Café Mozart


Café Mozart is over 140 years old and was established shortly after the death of Mozart, one of history’s greatest composers and a native Austrian. Close to the Vienna Opera House and the Imperial Palace, it is consistently popular with visitors. Some coffee houses allow smoking but Café Mozart does not, which is ideal for those who prefer to enjoy their Vienna coffee in a smoke-free environment. With such incredible history, combined with a diverse menu, Café Mozart is a must visit for any visitor to the city.

 

 

 

 

Café Central


If you’re looking for a grand and impressive coffee house then Café Central is a top choice. The former Vienna stock exchange has retained many of its classic features, including high ceilings, impressive lighting and large columns that stretch from floor to ceiling. Café Central is incredibly popular with visitors exploring Vienna on a Danube river cruise in Europe, not just because of its impressive appearance but also because it has been historically popular with leading figures including Leo Trotsky and Sigmund Freud. 

Here’s a short quote from Café Central on why you should pay them a visit: 

“Together with the large range of traditional coffee varieties the Café Central also tempts you with its home-made pastries, which range from “Kaiserschmarrn”, a tiered pancake with stewed plums, to Altenberg cake. The sweet delicacies emphasise the dignified Viennese coffee house charm and can equally, as for the original Café Central cake, be bought to take away.”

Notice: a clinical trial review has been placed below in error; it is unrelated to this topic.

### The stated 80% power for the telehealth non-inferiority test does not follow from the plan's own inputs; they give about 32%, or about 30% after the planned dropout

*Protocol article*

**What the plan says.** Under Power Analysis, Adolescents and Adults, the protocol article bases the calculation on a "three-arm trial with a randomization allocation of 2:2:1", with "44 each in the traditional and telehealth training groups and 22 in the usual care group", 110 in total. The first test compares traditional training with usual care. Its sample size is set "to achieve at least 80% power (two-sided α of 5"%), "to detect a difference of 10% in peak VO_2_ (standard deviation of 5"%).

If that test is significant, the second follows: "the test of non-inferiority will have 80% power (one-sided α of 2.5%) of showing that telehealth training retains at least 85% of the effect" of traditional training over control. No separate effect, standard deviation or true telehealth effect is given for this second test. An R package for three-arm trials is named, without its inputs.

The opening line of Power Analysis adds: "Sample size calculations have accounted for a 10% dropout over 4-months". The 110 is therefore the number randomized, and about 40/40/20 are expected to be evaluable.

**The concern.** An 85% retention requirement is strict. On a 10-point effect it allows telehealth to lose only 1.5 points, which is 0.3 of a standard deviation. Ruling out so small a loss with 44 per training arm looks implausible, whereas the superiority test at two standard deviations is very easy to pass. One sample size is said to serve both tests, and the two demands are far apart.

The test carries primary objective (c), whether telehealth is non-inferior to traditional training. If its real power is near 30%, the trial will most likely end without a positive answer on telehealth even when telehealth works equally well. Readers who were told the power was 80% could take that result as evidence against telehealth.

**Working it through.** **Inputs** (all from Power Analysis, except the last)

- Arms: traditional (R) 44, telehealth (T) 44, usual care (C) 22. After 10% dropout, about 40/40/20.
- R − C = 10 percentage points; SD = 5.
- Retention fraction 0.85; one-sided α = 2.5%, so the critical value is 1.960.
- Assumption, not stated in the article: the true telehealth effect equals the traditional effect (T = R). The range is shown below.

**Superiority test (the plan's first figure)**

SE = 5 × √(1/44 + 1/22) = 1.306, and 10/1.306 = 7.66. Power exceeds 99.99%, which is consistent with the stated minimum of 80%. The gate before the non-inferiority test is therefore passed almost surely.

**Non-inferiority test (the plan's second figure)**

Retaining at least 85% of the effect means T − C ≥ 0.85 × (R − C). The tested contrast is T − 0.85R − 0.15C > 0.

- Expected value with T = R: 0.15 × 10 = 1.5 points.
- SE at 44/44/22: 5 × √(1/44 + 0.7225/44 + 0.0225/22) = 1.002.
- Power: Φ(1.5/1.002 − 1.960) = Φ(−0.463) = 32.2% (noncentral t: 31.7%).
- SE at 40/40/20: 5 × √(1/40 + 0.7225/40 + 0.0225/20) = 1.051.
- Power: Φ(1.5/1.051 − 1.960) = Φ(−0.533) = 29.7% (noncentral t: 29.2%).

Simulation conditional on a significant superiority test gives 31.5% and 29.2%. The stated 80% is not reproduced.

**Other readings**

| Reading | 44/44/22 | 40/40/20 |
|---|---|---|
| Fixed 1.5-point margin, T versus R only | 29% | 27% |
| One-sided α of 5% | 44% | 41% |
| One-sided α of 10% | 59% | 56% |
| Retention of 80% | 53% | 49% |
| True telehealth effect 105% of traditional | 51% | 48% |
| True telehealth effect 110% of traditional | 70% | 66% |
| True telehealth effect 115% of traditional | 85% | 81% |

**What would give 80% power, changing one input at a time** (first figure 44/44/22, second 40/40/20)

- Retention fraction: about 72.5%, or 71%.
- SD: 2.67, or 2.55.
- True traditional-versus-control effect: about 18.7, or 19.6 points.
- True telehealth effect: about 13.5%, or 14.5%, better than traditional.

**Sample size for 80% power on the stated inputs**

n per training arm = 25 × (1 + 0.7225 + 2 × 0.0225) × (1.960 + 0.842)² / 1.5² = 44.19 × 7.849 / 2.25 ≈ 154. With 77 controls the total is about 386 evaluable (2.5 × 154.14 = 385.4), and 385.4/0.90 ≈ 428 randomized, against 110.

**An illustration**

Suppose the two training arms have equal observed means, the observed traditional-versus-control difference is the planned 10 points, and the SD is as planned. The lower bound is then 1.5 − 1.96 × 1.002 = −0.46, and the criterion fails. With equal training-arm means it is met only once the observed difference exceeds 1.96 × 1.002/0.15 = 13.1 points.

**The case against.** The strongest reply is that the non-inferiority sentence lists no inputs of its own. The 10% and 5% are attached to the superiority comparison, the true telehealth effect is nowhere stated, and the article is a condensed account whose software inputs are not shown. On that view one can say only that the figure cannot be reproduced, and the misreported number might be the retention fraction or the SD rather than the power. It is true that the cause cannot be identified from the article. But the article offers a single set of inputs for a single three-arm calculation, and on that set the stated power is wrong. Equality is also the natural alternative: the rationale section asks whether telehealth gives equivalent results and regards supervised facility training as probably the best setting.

- Café Central

 

 

 

 

Café Schwarzenberg


This Vienna coffee house is very close to the Vienna Konzerthaus and the Musikverein, which makes it popular with those who are catching a performance at either of the two venues. Its location on the historic Ringstrasse also makes it ideal for a quick coffee break when touring the city, but it is equally good for those who have a little more time; Café Schwarzenberg often hosts readings and concerts and it also offers a range of international newspapers. Those interested in Vienna’s history are sure to enjoy knowing that it was the Ringstrasse’s first café.

We got in contact with Café Schwarzenberg to find out more about their offering, and here’s what they had to say.

“At Café Schwarzenberg guests can truly absorb the atmosphere of a typical traditional Viennese café. It opened in 1861, and today it is the oldest café in Vienna’s famous Ringstraße. Every year the café attracts around 250,000 regulars and visitors from around the world to enjoy Vienna’s coffee house culture in a unique atmosphere. The guests appreciate the many speciality coffees, the quality of the coffee, the sweet pastries, the traditional Viennese delicacies and the wide range of national and international newspapers. Café Schwarzenberg also regularly hosts cultural events, including the famous jazz breakfast, private viewings, concerts and readings.”

- Café Schwarzenberg  

 

 

 

 

Cafe Dreschsler


While Café Dreschler may have only opened in 2007, it has quickly become one of the most popular names in the world of Viennese coffee. With architecture inside taking a standpoint of simplicity rather than grandeur, it offers far more than just coffee and patrons can enjoy a full menu of foods alongside a great selection of beverages.

Image Credit: Café Sacher